In an address to the country, Vermont Senator Bernie Sanders has issued a stark warning about the threat posed by President Trump’s refusal to commit to a peaceful transfer of power after the November election. Trump, who has made spurious claims of voter fraud and election-rigging against Democrats for months, recently ramped up his efforts to discredit the election results by suggesting he will refuse to concede if he loses. “This is an election between Donald Trump and democracy. And democracy must win,” Sanders said. We air excerpts from his speech.
This is a rush transcript. Copy may not be in its final form.
AMY GOODMAN: This is Democracy Now! As we end this segment, let’s hear from President Trump speaking to delegates at the Republican National Convention last month.
PRESIDENT DONALD TRUMP: The only way they can take this election away from us is if this is a rigged election. We’re going to win this election. We’re going to win this election. … What they’re doing is using COVID to steal an election. They’re using COVID to defraud the American people, all of our people, of a fair and free election. And we can’t do that.
AMY GOODMAN: On Thursday afternoon, independent Senator Bernie Sanders spoke out, responding to Trump’s remarks.
SEN. BERNIE SANDERS: I think it is terribly important that we actually listen to and take seriously what Donald Trump is saying. Several weeks ago, speaking at the Republican National Convention, Trump said — and I quote — “The only way they can take this election away from us is if this is a rigged election,” end of quote. What is remarkable about that statement is that he made it at a time when almost every national poll had him behind and when he was trailing in polls in most battleground states.
Think about what that statement means. Think hard about what that statement means. What he is saying is that if he wins the election, that’s great, but if he loses, it’s rigged, because the only way — the only way he can lose is if it’s rigged. And if it’s rigged, then he is not leaving office. Heads, I win; tails, you lose. In other words, in Trump’s mind, there is no conceivable way that he should leave office.
AMY GOODMAN: And this is how independent Senator Bernie Sanders of Vermont ended his address.
SEN. BERNIE SANDERS: In this unprecedented moment what can we as a people do in the struggle to preserve American democracy?
First, it is absolutely imperative that we have, by far, the largest voter turnout in American history and that people vote as early as possible. As someone who is strongly supporting Joe Biden, let’s be clear: A landslide victory for Biden will make it virtually impossible for Trump to deny the results, and is our best means for defending democracy.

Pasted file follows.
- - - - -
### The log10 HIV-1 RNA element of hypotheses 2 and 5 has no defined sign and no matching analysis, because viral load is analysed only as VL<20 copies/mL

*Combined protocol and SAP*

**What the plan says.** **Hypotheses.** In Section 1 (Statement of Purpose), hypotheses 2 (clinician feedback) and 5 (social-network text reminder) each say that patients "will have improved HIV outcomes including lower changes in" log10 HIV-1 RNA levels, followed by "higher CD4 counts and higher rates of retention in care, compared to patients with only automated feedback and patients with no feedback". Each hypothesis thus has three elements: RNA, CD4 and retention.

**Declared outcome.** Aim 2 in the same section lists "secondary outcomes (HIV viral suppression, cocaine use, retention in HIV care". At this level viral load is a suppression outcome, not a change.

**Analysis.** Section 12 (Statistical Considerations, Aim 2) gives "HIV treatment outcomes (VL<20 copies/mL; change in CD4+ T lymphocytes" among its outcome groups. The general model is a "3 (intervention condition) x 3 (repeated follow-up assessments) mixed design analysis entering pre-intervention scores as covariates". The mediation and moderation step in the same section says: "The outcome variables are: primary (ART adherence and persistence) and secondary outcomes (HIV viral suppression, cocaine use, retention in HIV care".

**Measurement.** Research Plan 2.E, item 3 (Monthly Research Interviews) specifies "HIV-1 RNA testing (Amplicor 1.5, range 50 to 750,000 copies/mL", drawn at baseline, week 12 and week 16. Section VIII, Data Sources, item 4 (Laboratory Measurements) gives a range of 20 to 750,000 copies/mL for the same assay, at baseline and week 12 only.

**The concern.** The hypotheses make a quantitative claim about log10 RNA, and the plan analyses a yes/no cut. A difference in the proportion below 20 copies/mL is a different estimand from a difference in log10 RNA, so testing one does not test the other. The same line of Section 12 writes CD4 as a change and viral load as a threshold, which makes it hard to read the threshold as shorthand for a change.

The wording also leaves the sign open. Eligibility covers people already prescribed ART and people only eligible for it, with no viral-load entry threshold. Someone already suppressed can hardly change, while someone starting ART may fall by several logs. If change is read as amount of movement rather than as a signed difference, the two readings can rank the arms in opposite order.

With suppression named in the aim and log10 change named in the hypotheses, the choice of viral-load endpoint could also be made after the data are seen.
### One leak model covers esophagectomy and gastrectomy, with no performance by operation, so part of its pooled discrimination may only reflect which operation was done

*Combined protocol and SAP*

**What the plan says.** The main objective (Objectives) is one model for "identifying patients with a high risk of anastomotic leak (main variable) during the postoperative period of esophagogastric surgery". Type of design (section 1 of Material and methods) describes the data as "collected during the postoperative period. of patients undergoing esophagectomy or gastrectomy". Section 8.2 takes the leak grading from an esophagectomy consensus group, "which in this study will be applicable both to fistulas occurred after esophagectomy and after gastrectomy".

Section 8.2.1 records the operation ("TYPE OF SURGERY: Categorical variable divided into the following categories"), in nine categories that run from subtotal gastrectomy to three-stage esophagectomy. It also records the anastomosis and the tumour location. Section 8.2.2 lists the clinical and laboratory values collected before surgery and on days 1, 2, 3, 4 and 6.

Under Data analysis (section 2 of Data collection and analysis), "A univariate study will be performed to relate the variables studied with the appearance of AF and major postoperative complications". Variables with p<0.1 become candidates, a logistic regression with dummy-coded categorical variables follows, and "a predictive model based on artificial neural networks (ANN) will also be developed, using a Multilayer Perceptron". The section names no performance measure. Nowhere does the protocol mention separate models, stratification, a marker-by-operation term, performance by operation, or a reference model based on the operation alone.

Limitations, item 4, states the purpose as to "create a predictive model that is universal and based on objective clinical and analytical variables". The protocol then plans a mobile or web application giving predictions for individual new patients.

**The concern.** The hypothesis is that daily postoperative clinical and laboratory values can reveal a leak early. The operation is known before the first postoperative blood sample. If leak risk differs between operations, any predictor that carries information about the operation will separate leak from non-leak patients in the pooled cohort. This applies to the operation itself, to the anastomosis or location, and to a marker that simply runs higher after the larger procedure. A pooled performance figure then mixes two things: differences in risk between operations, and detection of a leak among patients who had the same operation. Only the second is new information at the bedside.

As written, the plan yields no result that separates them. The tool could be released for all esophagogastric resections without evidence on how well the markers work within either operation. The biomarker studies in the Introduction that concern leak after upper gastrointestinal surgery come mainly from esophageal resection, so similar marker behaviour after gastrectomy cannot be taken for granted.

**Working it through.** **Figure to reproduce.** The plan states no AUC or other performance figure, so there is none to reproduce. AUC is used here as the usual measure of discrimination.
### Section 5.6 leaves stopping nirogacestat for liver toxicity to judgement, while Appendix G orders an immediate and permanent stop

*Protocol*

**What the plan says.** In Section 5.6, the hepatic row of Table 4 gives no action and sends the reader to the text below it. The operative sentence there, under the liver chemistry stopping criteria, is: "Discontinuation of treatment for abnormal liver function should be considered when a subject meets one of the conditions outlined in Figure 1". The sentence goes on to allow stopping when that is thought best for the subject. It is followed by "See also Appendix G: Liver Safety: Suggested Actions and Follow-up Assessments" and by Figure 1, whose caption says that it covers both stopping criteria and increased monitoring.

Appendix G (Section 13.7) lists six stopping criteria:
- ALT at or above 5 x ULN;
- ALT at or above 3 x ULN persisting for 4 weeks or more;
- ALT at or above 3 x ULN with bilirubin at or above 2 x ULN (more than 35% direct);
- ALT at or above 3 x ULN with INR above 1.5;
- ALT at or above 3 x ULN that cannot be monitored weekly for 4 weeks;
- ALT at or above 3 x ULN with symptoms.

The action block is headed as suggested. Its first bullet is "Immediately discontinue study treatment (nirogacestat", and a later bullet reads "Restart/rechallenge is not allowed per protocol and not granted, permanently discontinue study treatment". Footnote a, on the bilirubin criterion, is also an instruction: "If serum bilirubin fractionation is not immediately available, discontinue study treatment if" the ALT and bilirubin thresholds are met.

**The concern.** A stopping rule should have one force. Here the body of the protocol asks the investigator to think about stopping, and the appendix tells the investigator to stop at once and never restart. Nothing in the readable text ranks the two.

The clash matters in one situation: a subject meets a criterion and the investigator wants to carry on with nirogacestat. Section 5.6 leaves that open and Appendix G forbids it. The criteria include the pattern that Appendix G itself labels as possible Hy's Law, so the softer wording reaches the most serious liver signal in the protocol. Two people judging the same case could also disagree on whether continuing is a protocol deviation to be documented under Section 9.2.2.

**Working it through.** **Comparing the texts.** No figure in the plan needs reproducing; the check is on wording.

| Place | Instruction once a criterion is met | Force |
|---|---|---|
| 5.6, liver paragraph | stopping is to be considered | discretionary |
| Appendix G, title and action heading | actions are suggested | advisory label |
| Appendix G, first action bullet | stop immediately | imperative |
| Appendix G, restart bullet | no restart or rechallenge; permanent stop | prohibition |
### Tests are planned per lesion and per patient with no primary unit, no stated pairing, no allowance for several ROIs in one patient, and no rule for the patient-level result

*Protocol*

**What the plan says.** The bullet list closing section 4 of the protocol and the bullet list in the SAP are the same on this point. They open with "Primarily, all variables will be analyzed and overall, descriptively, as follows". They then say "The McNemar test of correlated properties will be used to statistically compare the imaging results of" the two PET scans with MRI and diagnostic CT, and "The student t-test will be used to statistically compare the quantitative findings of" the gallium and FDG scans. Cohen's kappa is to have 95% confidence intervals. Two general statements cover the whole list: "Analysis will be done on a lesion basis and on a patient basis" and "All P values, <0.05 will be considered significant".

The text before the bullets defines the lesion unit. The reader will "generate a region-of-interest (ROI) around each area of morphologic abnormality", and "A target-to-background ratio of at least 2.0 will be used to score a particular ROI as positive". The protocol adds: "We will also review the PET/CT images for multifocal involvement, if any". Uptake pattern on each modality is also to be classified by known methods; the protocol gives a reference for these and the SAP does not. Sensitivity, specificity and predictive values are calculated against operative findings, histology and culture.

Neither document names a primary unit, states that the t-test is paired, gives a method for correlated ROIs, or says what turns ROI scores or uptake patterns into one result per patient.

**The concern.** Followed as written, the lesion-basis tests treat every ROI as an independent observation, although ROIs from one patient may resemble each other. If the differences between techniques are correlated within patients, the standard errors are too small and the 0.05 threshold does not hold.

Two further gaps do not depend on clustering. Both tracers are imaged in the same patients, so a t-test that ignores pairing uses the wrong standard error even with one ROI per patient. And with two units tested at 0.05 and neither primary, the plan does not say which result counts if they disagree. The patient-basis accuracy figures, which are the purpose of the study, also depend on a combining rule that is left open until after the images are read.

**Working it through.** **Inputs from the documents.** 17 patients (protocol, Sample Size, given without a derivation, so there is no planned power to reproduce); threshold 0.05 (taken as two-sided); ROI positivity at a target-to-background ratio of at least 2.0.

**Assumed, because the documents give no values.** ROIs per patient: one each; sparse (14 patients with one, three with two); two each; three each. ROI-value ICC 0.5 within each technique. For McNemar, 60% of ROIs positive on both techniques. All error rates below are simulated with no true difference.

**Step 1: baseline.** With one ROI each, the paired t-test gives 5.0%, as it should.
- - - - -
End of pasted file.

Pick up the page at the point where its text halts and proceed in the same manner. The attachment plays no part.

Second, with the pandemic and a massive increase in mail-in voting, state legislatures must take immediate action now — now — to allow mail-in votes to be counted before Election Day, as they come in. In fact, 32 states allow for the counting or processing of absentee ballots — verifying signatures, for example — before Election Day. All states should do the same. The faster all ballots are counted, the less window there is for chaos and conspiracy theories.
Third, the news media needs to prepare the American people to understand there is no longer a single Election Day and that it is very possible that we may not know the results on November 3rd.
Fourth, social media companies must finally get their act together and stop people from using their tools to spread disinformation and to threaten and harass election officials.
Fifth, in the Congress and in state legislatures, hearings must be held as soon as possible to explain to the public how the Election Day process and the days that follow will be handled. As we count every vote and prevent voter intimidation, everything possible must be done to prevent chaos, disinformation and, yes, even violence.
Lastly, and most importantly, the American people, no matter what their political view, must make it clear that American democracy will not be destroyed.
AMY GOODMAN: Senator Bernie Sanders, speaking in Washington, D.C., Thursday in his first major public speech since bowing out of the presidential race.